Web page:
A biweekly roundup of automotive news, good, bad and just plain weird:
Electric pickup lights up L.A. auto show
For a place so focused on mobility options and the future of autonomous driving, some of the debuts at this year’s Los Angeles Auto Show were downright old school. Jeep’s Gladiator, for instance, is basically a Wrangler with a pickup bed: plenty of off-road capability, but still a heavy, thirsty vehicle.
What a contrast was the surprise of the show from a start-up company called Rivian, which came out of the gate with two production-ready vehicles. The R1T and the R1S are a related truck and SUV, both featuring range and acceleration figures that match anything Tesla currently has on the market.
The numbers are impressive. With electric motors at each wheel providing all-wheel drive and nearly 800 horsepower, both vehicles will run up to 100 kilometres per hour in less than three seconds. They’ll also tow a projected 5,000 kilograms, and have an expected range of 644 kilometres.
The price of all this power hasn’t been set yet, but Rivian expects costs of their electric pickup to come in around US$70,000 for an entry-level model, and $90,000 for the long-distance battery. That’s in the ballpark for a Tesla Model S or X.
Of course, there’ve been plenty of electric startups over the last few years, but Rivian does seem to have the support network required to make a go of things, including design and engineering centres in Los Angeles and Detroit, and a former Mitsubishi factory in Illinois. With the pickup market stronger than ever, the timing looks great.
As for the Gladiator? Sure, it’s a little outdated by comparison, but you can bet they’re going to sell every one of those too.
Cops pull over sleeping driver – at 110 km/h
Early in the morning on Friday of last week, two patrolling officers spotted a suspected drunk driver traveling along Highway 101 in California. The driver wasn’t speeding, but didn’t respond to lights or siren. When the officers pulled up alongside, they saw that the driver was asleep.
As the car in question was a Tesla Model S, the quick-thinking officers reasoned that automated cruise control systems were keeping the car’s speed constant. They came up with a plan to stop the car without potentially causing a crash.
With another cruiser called in to hold station behind and keep other motorists at bay, the CHP officers pulled in front of the Tesla, and began slowing to a stop. The car’s sensors picked up the cruiser, and it too slowed down in tandem. Then, they knocked on the door – rather loudly, I expect – and arrested the driver on suspicion of driving under the influence.
Tesla possibly deserves a little blame here for marketing their driver assist systems as “Autopilot,” which indicates a level of capability that simply isn’t there yet. It’s not a fully autonomous system, but an automated one, the difference being that a driver must pay attention. Of course, Tesla does point this out in their terms of service, so the ultimate responsibility lies solely with the driver. Also, the car’s technology did, in the end, prevent a crash.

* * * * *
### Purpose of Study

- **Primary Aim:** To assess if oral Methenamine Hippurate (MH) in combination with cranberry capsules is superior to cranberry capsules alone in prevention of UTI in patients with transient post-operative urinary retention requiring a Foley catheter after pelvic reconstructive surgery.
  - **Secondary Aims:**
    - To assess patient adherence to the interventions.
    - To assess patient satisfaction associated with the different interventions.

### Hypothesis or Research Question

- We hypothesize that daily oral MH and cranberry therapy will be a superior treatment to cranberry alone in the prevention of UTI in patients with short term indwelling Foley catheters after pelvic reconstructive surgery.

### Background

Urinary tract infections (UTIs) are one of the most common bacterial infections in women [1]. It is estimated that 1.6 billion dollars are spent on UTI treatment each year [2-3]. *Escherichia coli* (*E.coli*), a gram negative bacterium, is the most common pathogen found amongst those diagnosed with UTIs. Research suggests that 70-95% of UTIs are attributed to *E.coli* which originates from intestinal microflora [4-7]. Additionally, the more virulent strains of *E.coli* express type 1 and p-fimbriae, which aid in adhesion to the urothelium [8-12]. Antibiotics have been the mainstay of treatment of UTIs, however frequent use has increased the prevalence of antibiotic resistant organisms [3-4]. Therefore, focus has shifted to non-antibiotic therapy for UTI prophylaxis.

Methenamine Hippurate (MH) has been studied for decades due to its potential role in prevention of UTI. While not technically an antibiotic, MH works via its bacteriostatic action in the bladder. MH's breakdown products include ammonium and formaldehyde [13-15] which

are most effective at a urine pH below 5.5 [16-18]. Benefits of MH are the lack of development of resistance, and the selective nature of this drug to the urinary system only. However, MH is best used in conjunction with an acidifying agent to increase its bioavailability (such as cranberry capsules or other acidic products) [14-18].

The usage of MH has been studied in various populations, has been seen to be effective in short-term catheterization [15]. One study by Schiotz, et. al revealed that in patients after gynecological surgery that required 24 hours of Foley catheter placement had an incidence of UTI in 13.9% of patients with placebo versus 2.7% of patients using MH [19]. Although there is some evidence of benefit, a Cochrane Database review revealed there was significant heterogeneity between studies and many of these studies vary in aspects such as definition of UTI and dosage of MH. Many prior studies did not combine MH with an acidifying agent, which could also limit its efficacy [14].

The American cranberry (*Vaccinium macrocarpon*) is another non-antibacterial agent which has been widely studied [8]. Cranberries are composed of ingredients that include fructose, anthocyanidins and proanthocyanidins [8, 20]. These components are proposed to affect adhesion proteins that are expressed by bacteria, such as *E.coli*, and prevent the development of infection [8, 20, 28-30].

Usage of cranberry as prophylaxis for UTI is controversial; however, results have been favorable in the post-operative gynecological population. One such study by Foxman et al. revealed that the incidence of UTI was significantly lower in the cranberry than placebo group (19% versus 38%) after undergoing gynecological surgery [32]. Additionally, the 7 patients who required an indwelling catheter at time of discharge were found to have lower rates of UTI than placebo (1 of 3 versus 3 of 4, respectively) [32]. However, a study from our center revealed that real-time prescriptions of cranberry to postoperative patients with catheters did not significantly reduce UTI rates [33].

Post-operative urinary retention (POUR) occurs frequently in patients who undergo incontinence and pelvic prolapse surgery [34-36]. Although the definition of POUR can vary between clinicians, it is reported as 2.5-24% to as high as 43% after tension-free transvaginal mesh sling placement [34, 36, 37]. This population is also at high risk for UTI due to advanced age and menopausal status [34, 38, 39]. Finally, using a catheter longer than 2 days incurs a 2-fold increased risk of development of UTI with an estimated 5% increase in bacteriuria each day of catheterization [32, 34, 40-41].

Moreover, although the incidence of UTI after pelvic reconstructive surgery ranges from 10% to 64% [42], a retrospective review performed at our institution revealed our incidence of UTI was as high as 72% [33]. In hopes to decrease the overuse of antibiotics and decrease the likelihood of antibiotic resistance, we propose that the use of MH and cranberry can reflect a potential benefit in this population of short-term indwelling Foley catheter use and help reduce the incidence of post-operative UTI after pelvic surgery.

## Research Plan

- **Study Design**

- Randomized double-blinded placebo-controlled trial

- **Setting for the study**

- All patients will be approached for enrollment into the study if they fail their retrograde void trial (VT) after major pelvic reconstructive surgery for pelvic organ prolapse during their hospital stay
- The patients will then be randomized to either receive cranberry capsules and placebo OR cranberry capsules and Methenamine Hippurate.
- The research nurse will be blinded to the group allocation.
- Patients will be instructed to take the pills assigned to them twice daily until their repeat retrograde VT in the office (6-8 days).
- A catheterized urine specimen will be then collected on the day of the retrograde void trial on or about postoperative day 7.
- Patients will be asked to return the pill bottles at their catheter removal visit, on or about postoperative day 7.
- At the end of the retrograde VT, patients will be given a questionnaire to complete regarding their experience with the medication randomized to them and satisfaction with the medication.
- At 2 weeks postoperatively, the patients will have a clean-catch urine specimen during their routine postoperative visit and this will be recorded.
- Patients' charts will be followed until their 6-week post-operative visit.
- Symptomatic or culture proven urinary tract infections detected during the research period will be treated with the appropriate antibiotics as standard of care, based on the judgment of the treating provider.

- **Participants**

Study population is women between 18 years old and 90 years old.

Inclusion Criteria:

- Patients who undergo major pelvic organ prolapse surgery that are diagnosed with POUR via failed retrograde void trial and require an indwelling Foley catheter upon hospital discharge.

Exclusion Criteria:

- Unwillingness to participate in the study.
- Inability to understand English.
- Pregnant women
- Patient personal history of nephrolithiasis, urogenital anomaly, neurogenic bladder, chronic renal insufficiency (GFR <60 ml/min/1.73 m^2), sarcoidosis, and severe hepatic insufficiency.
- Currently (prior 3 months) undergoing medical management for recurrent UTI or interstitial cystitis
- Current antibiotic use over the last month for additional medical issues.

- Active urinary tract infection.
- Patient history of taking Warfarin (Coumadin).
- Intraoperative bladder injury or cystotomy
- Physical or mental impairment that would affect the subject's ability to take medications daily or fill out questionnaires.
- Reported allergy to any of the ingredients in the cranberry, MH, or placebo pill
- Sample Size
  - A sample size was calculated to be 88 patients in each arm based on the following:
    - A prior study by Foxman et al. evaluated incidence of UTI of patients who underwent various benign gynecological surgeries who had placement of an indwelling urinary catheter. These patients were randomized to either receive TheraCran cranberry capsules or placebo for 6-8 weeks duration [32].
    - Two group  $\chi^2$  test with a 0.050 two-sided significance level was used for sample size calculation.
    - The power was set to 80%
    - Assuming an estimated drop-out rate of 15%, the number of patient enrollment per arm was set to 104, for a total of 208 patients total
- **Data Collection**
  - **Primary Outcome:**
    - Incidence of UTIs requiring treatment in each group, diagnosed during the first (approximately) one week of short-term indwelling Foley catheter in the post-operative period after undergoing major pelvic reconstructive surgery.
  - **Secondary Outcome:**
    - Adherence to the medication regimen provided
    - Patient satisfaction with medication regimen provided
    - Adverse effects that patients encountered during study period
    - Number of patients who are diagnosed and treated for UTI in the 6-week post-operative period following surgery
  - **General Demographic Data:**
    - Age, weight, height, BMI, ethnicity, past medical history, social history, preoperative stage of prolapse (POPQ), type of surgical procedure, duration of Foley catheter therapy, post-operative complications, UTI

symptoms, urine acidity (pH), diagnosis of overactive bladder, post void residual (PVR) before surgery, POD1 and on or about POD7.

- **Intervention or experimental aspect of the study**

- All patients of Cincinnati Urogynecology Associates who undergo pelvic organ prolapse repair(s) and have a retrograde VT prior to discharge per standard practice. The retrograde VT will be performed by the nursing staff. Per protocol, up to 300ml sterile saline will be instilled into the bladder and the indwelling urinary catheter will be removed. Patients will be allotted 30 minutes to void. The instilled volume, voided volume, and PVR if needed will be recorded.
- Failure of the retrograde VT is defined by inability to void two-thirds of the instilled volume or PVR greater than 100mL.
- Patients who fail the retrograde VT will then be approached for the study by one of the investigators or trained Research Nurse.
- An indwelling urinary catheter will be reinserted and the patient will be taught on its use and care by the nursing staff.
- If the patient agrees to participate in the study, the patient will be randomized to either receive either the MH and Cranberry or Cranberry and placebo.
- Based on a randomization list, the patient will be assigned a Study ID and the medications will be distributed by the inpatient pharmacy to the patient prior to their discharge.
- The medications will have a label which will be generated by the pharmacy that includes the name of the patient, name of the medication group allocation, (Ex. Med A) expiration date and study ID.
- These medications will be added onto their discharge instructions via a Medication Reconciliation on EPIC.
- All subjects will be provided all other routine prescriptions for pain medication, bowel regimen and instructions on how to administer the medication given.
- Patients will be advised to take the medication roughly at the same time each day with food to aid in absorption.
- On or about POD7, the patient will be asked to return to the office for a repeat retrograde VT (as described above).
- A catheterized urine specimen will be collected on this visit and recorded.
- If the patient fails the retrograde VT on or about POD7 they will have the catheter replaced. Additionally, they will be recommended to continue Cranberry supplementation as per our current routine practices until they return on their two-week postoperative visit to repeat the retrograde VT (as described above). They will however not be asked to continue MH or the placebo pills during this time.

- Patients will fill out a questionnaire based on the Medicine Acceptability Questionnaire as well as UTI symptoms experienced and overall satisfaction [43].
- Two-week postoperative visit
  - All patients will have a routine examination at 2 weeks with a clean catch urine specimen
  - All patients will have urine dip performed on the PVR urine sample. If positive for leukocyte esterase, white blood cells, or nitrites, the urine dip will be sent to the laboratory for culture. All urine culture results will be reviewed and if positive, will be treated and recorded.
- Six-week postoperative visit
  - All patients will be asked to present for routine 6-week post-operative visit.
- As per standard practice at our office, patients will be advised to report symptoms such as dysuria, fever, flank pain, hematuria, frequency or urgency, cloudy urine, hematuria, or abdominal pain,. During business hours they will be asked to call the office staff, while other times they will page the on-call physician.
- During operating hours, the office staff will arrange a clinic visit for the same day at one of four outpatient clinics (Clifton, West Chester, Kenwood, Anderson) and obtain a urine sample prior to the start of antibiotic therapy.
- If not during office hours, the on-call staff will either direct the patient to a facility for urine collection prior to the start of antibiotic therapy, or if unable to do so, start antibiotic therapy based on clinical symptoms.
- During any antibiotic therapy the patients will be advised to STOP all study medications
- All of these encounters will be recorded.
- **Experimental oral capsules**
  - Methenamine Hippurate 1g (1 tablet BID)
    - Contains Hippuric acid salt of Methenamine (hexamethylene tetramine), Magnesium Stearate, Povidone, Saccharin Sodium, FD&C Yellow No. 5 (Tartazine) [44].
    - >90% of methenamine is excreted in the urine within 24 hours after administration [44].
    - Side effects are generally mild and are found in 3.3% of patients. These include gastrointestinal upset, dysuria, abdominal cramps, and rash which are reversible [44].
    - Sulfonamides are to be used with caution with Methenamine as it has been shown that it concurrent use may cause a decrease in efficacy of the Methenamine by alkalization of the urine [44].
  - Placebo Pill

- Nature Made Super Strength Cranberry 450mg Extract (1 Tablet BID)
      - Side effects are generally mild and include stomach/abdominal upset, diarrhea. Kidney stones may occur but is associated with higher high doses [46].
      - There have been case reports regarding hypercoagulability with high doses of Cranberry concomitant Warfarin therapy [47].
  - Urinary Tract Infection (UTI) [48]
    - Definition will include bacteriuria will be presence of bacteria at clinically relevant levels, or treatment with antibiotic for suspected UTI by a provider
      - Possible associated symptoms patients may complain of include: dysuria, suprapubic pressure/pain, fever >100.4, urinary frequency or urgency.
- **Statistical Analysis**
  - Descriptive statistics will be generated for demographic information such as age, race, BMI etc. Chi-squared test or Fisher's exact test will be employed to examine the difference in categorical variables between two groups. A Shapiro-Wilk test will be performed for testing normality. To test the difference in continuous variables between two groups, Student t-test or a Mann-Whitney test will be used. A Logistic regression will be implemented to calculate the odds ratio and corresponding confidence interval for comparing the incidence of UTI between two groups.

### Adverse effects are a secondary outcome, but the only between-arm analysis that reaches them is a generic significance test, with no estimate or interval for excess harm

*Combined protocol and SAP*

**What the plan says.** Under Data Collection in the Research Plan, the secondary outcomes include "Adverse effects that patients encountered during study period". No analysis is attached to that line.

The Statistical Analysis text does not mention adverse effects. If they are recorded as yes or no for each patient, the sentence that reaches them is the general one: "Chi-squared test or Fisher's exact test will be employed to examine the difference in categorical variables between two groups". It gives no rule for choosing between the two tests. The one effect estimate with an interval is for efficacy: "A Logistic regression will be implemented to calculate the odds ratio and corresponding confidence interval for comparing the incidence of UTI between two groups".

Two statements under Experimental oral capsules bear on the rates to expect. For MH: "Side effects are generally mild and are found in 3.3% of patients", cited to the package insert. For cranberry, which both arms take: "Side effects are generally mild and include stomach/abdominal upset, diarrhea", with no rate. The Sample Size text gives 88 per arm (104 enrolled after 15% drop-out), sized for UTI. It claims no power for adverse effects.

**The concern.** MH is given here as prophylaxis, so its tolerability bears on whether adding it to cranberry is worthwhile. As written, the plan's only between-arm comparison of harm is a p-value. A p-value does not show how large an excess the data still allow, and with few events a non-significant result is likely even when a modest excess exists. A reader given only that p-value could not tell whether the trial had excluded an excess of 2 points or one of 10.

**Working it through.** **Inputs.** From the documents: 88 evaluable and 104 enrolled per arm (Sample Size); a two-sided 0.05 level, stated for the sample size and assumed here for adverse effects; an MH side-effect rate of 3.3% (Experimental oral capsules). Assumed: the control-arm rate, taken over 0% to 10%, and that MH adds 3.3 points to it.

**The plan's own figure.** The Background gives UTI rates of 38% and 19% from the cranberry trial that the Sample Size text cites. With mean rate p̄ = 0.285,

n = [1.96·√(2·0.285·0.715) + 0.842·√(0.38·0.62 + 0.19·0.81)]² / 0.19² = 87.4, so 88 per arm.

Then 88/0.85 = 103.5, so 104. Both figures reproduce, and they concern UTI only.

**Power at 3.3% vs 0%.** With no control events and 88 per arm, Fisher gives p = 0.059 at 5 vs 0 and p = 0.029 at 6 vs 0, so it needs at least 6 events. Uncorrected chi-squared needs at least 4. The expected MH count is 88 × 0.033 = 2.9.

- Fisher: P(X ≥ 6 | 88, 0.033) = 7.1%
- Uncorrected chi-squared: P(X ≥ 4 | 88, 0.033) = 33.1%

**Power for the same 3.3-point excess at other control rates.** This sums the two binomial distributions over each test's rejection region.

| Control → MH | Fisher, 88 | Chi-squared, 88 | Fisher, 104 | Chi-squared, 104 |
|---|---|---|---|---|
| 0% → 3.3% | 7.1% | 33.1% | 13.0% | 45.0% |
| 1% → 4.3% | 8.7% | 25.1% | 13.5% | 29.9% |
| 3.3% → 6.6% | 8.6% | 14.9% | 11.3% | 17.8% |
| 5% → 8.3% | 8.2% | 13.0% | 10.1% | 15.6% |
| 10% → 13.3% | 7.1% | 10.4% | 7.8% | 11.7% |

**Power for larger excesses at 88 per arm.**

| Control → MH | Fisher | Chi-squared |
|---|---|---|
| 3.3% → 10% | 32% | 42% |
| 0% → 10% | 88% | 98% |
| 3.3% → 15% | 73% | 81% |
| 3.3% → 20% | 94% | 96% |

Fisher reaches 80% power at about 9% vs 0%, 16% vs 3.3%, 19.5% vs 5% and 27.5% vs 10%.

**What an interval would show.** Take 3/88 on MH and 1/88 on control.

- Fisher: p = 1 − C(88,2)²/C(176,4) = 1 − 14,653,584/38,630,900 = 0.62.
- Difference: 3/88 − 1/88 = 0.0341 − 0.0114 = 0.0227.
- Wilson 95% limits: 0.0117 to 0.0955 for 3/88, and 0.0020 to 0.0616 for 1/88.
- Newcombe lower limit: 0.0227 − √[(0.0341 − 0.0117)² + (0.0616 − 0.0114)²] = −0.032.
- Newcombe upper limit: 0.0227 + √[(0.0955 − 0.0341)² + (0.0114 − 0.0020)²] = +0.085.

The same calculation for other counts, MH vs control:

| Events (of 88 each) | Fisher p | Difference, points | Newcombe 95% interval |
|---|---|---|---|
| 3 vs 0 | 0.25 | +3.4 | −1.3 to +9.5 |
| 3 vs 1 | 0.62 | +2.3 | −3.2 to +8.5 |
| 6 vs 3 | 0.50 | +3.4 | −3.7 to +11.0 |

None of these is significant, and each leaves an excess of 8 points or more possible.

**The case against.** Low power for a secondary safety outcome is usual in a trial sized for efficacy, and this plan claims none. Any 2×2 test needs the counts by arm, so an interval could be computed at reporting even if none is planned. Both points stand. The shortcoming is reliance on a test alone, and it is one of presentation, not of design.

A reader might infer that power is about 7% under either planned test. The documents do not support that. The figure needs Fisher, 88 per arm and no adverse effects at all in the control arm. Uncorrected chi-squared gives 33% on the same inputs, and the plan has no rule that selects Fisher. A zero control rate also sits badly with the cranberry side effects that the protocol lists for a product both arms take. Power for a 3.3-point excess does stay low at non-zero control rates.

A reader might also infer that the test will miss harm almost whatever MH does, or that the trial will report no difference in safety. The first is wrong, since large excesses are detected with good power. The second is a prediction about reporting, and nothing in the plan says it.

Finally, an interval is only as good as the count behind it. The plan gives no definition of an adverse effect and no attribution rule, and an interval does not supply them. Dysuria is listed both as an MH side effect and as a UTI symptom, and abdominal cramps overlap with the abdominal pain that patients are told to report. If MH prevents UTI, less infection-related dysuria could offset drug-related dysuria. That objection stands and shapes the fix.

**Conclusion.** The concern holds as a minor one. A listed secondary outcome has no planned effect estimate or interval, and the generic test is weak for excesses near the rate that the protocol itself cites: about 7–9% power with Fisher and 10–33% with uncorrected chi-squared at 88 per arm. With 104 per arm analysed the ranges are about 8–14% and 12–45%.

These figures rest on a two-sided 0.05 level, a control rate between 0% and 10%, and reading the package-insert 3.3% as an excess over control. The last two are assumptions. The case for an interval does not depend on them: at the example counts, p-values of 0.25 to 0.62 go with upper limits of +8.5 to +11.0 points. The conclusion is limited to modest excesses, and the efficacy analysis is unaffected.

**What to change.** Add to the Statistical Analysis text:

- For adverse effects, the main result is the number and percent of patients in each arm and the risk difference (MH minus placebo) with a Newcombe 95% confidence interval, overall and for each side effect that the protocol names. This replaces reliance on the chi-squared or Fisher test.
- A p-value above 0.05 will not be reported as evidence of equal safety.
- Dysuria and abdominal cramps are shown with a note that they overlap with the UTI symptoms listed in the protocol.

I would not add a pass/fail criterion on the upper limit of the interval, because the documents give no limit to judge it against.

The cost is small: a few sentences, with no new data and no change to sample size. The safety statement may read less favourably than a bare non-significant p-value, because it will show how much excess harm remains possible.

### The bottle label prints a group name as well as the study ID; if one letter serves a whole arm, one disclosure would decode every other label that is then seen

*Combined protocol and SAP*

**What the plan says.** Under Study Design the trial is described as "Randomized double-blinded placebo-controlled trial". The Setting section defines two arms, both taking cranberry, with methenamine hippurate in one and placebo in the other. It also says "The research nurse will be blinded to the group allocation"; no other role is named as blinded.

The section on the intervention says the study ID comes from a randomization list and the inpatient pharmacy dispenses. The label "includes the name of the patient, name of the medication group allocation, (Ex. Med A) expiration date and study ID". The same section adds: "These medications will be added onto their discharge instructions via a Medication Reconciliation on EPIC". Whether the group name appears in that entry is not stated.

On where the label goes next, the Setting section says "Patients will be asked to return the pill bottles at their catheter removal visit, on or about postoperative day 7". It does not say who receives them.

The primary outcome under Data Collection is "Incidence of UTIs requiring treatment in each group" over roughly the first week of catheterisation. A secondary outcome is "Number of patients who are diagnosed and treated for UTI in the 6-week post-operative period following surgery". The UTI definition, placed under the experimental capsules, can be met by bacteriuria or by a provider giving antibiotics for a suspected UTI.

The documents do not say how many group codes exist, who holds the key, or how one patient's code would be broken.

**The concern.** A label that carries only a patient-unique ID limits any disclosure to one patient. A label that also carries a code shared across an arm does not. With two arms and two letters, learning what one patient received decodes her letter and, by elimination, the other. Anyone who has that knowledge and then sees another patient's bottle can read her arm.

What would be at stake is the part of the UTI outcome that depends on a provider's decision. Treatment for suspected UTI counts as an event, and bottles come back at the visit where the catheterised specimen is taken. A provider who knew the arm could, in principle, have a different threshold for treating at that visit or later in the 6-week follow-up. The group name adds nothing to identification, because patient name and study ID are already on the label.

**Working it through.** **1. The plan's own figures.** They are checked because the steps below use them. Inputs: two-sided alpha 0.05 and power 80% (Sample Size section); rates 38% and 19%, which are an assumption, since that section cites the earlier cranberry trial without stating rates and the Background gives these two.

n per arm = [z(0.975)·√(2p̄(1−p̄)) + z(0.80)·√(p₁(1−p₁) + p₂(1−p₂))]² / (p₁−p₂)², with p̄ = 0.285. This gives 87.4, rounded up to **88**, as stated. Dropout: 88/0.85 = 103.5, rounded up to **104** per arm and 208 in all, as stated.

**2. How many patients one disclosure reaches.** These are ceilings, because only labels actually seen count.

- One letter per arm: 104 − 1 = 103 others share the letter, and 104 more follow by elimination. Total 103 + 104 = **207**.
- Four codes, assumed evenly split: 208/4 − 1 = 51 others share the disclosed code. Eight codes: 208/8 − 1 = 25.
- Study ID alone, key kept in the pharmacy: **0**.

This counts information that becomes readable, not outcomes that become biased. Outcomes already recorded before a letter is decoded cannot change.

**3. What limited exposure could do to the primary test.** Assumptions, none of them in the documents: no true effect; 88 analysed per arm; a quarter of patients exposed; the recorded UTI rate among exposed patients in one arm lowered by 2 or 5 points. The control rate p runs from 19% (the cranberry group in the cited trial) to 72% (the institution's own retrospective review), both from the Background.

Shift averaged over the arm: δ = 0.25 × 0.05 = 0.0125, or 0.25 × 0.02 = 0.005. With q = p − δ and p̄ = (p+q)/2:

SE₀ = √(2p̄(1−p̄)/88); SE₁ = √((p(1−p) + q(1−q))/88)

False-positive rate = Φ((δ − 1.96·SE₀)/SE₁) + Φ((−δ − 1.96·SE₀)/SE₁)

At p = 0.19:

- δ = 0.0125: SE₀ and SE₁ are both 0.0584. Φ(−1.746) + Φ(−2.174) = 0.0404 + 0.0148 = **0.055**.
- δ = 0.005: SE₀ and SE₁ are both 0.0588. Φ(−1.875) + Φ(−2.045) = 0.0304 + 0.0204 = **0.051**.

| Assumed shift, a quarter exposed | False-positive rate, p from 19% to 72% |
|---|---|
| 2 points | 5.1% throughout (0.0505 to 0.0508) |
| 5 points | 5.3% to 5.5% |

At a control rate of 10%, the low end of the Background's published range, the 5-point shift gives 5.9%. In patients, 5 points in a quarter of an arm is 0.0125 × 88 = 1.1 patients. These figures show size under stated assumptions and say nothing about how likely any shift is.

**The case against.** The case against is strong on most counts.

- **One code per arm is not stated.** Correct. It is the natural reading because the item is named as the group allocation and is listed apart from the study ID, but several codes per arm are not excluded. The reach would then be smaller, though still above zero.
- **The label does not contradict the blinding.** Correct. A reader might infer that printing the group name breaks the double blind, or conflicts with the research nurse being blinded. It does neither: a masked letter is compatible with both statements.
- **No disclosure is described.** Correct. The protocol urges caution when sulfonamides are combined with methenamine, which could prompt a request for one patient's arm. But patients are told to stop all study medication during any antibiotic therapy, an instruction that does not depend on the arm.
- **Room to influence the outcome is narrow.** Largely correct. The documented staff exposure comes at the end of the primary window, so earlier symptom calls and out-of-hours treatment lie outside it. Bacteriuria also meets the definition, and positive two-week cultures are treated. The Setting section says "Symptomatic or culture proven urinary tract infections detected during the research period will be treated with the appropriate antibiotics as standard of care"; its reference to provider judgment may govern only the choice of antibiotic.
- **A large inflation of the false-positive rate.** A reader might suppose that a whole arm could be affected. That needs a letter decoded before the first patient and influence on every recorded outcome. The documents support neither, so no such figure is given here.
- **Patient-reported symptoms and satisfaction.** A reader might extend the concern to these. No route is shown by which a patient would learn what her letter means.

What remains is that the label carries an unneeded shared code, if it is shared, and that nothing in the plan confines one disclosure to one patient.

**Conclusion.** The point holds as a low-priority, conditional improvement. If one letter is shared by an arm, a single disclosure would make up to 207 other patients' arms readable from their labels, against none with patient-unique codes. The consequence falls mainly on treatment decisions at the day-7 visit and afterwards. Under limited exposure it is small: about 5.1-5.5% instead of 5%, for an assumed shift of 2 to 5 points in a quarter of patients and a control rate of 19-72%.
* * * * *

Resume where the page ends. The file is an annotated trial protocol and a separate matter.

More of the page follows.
As automated features roll out across our vehicles, you can bet that this sort of behaviour is going to become more prevalent. We all tend to over-trust technology to protect us from bad decisions. Just remember that, whether you’re reaching for your phone or that “one more can’t hurt” drink, the responsibility behind the wheel still belongs to you.
Aston Martin shows off reversible electric DB6 Volante
Electric pickups, automated moving violations, and now this: a classic Aston Martin converted to silent electric power. Isn’t half the fun of owning an Aston Martin listening to the roar of its engine under power? Or at least the roar of the starter motor as the damn thing breaks down on the side of the road again?
Well, here’s Aston Martin with their new electric-cassette concept. (No, not the kind of cassette you have to rewind with a Bic pen.)
The cassette concept basically means that the entire electric drivetrain takes up the same space as the gasoline-powered bits, and can be fully swapped in without modifying any bodywork. Thus, you can swap your classic to electric power for its acceleration and reliability, but still keep open the option of putting the oily parts back in for originality.
This isn’t as crazy as you’d think, particularly in a world where rare Porsche owners sometimes remove their numbers-matching engines, and put in “tribute” versions that can be more easily rebuilt if something goes sproing.
Further, imagine you lived in London and wanted to swan about town on the weekend without getting stuck. An electric DB6 Volante would be just the stylish way to do it, and because you weren’t dumping 1970s hydrocarbons directly into the face of cyclists and pedestrians, people would be less inclined to lob a rotten cabbage at your head.
In the near-future, there’s probably room for purists who love the fizz and crackle of an internal combustion engine driven only on special days, and those who’d like their classic styling mixed with modern bits under the hood. Aston’s cassette sounds like just the kind of mixtape people can groove too, even though it doesn’t make a sound.
Watch this space for all the best and worst of automotive news, or submit your own auto oddities to firstname.lastname@example.org.